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The Double Shift: On the Politics of Work with Jason Read

Tuesday, March 5 2024
doors at 6:30
RSVP with pre-order of The Double Shift ($24.95 plus tax)

“Why do people fight for their exploitation as if it was liberation?”

Join author and professor Jason Read, chair of the University of Southern Maine philosophy department, to celebrate and discuss his new book The Double Shift: Spinoza and Marx on the Politics of Work (Verso, March 12, 2024).

Invoking Better Call Saul, Fight Club, Office Space, and other popular touchstones, Read’s new book explores how Marx and Spinoza can explain our attachment to work, and what we can do about it.

In a world of declining wages, working conditions, and instability, the response for many has been to work harder, increasing hours and finding various ways to hustle in a gig economy. What drives our attachment to work? To paraphrase a question from Spinoza, “Why do people fight for their exploitation as if it was liberation?” 

The Double Shift turns towards the intersection of Marx and Spinoza in order to examine the nature of our affective, ideological, and strategic attachment to work. Through an examination of contemporary capitalism and popular culture it argues that the current moment can be defined as one of “negative solidarity.” The hardship and difficulty of work is seen not as the basis for alienation and calls for its transformation but rather an identification with the difficulties and hardships of work. This distortion of the work ethic leads to a celebration of capitalists as job creators and suspicion towards anyone who is not seen as a “real worker.”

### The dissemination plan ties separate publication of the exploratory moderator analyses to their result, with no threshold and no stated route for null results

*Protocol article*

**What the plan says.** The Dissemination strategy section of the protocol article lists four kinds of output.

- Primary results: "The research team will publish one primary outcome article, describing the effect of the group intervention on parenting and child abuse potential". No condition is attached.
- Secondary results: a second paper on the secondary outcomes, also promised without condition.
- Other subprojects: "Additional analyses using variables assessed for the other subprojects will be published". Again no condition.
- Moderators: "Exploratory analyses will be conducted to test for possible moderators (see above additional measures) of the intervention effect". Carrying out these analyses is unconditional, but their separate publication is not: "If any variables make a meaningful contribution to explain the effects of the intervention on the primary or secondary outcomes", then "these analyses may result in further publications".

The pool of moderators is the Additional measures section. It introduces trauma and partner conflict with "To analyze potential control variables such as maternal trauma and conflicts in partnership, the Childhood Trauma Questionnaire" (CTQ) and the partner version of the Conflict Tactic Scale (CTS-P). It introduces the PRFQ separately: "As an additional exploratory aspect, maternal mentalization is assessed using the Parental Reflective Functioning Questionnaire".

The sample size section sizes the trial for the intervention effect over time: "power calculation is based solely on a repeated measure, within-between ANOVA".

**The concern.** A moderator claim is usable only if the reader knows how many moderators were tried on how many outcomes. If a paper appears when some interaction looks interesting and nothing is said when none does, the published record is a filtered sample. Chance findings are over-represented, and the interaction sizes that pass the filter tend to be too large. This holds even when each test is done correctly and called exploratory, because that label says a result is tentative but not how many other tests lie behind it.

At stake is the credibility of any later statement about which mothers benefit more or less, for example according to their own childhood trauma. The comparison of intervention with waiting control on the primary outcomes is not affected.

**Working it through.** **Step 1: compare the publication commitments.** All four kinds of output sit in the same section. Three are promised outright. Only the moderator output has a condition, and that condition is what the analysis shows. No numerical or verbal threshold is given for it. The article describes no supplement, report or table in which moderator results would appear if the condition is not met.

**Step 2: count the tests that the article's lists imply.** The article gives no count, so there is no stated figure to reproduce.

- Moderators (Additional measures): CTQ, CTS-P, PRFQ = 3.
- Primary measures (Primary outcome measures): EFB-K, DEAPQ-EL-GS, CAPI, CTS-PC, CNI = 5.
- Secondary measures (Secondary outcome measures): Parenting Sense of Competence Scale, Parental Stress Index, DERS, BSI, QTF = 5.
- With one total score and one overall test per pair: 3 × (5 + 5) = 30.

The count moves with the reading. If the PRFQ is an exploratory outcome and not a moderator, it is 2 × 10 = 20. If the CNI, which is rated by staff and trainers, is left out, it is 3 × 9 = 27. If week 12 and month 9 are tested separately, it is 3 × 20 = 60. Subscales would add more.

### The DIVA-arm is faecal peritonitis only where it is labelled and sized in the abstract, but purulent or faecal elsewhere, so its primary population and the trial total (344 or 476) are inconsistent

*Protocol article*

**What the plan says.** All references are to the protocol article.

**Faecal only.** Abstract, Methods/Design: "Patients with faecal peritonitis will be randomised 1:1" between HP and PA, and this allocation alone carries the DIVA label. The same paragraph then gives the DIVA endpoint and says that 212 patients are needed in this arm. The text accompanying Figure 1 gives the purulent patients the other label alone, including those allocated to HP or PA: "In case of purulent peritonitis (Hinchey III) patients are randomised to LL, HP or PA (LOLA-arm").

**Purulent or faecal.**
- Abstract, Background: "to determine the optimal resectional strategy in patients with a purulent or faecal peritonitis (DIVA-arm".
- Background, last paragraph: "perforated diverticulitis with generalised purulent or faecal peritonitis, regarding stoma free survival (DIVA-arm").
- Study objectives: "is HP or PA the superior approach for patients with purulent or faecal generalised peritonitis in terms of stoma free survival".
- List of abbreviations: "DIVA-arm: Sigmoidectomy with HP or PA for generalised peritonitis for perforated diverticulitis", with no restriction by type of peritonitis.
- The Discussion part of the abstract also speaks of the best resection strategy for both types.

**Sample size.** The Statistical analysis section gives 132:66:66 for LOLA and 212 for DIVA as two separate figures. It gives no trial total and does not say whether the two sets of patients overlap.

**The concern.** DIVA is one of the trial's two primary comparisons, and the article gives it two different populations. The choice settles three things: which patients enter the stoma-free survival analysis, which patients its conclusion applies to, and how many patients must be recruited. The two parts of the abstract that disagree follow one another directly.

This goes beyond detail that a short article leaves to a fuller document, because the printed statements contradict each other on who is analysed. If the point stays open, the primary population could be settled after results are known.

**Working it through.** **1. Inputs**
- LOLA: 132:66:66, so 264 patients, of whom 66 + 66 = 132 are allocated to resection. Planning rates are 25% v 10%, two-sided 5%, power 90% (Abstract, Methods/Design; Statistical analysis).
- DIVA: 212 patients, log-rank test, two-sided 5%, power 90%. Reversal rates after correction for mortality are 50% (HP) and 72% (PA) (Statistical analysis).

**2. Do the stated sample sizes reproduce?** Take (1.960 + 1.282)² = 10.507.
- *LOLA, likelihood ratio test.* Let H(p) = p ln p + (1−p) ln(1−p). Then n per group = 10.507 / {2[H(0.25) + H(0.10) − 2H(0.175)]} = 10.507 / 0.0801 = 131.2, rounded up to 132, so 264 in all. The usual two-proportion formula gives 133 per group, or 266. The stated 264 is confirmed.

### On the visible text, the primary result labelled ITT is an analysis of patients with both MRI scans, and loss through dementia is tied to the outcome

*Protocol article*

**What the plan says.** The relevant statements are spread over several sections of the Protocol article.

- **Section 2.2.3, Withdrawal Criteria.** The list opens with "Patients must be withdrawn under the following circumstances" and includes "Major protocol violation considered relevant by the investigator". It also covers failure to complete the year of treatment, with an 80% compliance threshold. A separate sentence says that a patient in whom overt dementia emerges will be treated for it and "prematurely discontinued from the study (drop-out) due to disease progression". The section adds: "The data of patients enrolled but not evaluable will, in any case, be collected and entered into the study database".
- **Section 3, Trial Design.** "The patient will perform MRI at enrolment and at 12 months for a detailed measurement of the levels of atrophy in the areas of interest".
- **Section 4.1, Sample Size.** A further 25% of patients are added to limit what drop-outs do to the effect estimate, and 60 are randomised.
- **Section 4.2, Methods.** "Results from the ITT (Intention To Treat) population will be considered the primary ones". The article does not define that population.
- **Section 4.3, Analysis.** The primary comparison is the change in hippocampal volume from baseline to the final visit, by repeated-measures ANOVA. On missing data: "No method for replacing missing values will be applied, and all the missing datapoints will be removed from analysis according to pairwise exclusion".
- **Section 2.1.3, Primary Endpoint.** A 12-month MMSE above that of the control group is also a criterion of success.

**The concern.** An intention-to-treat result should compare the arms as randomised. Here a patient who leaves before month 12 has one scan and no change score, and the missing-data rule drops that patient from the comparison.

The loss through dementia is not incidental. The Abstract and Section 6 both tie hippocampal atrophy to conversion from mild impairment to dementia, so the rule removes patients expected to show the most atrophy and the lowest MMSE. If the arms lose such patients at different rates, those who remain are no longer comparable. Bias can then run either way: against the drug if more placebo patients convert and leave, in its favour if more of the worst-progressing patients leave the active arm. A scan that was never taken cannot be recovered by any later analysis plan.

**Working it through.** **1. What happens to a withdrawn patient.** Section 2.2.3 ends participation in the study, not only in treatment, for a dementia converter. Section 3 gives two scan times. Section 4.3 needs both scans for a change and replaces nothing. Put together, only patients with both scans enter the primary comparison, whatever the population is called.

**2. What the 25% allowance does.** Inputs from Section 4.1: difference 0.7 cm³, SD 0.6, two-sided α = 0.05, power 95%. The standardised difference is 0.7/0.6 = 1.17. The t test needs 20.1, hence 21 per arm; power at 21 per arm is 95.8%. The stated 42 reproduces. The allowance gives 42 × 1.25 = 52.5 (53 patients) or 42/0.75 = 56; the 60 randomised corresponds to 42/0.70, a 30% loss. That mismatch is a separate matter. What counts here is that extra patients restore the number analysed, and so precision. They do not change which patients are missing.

The book is grounded in philosophy, specifically Marx and Spinoza, and is in dialogue with Plato, Smith, Hegel, and Arendt, but, at the same time, in examining contemporary ideologies and ideas about work it discusses motivational meetings at Apple Stores, the culture of Silicon Valley, and films and television from Office Space to Better Call Saul.

The Double Shift argues for a transformation of our collective imagination and attachment to work.

With The Double Shift, Jason Read cuts trenchantly into the knot of entangled alienations that attach us to outdated perceptions of economics, ethics and politics. This impressive synthesis of the reinvention of a Spinozan Marx by current French and Italian theorists joyfully enrolls recent films and TV series into a critical analysis of the “negative solidarity” which fuels the rise of right-wing politics. As late-capitalist societies are eaten away, from the inside, by widely shared but deeply misleading perceptions of work and waged labor, this is indeed a most urgent Read!

Yves Citton; author of Mediarchy and The Ecology of Attention